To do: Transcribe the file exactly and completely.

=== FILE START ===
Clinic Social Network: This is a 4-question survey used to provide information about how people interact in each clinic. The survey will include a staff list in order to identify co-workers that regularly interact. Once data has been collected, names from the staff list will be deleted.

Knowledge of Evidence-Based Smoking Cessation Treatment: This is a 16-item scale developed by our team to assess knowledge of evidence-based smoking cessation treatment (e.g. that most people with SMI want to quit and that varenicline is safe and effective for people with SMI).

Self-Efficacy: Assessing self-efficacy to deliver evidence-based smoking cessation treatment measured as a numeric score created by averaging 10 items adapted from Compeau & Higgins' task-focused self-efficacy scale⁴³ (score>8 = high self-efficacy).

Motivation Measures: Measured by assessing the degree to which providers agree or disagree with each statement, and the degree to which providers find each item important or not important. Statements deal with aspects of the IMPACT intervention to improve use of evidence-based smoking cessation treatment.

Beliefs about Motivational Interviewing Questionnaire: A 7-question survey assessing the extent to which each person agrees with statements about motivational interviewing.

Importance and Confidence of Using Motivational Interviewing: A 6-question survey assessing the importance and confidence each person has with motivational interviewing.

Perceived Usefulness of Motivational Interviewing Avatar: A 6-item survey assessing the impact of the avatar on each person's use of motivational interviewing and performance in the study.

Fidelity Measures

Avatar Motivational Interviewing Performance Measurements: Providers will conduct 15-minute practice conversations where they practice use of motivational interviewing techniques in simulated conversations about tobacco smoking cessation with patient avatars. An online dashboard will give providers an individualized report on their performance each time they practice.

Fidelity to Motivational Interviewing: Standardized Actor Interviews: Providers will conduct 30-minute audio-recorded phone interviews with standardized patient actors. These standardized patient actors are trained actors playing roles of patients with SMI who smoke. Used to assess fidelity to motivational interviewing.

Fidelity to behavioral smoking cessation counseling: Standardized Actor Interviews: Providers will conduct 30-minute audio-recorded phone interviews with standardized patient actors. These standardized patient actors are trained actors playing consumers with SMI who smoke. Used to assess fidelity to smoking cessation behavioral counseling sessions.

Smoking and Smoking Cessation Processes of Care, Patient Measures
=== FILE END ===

Clinic Social Network: This is a 4-question survey used to provide information about how people interact in each clinic. The survey will include a staff list in order to identify co-workers that regularly interact. Once data has been collected, names from the staff list will be deleted.

Knowledge of Evidence-Based Smoking Cessation Treatment: This is a 16-item scale developed by our team to assess knowledge of evidence-based smoking cessation treatment (e.g. that most people with SMI want to quit and that varenicline is safe and effective for people with SMI).

Self-Efficacy: Assessing self-efficacy to deliver evidence-based smoking cessation treatment measured as a numeric score created by averaging 10 items adapted from Compeau & Higgins' task-focused self-efficacy scale⁴³ (score>8 = high self-efficacy).

Motivation Measures: Measured by assessing the degree to which providers agree or disagree with each statement, and the degree to which providers find each item important or not important. Statements deal with aspects of the IMPACT intervention to improve use of evidence-based smoking cessation treatment.

Beliefs about Motivational Interviewing Questionnaire: A 7-question survey assessing the extent to which each person agrees with statements about motivational interviewing.

Importance and Confidence of Using Motivational Interviewing: A 6-question survey assessing the importance and confidence each person has with motivational interviewing.

Perceived Usefulness of Motivational Interviewing Avatar: A 6-item survey assessing the impact of the avatar on each person's use of motivational interviewing and performance in the study.

Fidelity Measures

Avatar Motivational Interviewing Performance Measurements: Providers will conduct 15-minute practice conversations where they practice use of motivational interviewing techniques in simulated conversations about tobacco smoking cessation with patient avatars. An online dashboard will give providers an individualized report on their performance each time they practice.

Fidelity to Motivational Interviewing: Standardized Actor Interviews: Providers will conduct 30-minute audio-recorded phone interviews with standardized patient actors. These standardized patient actors are trained actors playing roles of patients with SMI who smoke. Used to assess fidelity to motivational interviewing.

Fidelity to behavioral smoking cessation counseling: Standardized Actor Interviews: Providers will conduct 30-minute audio-recorded phone interviews with standardized patient actors. These standardized patient actors are trained actors playing consumers with SMI who smoke. Used to assess fidelity to smoking cessation behavioral counseling sessions.

Smoking and Smoking Cessation Processes of Care, Patient Measures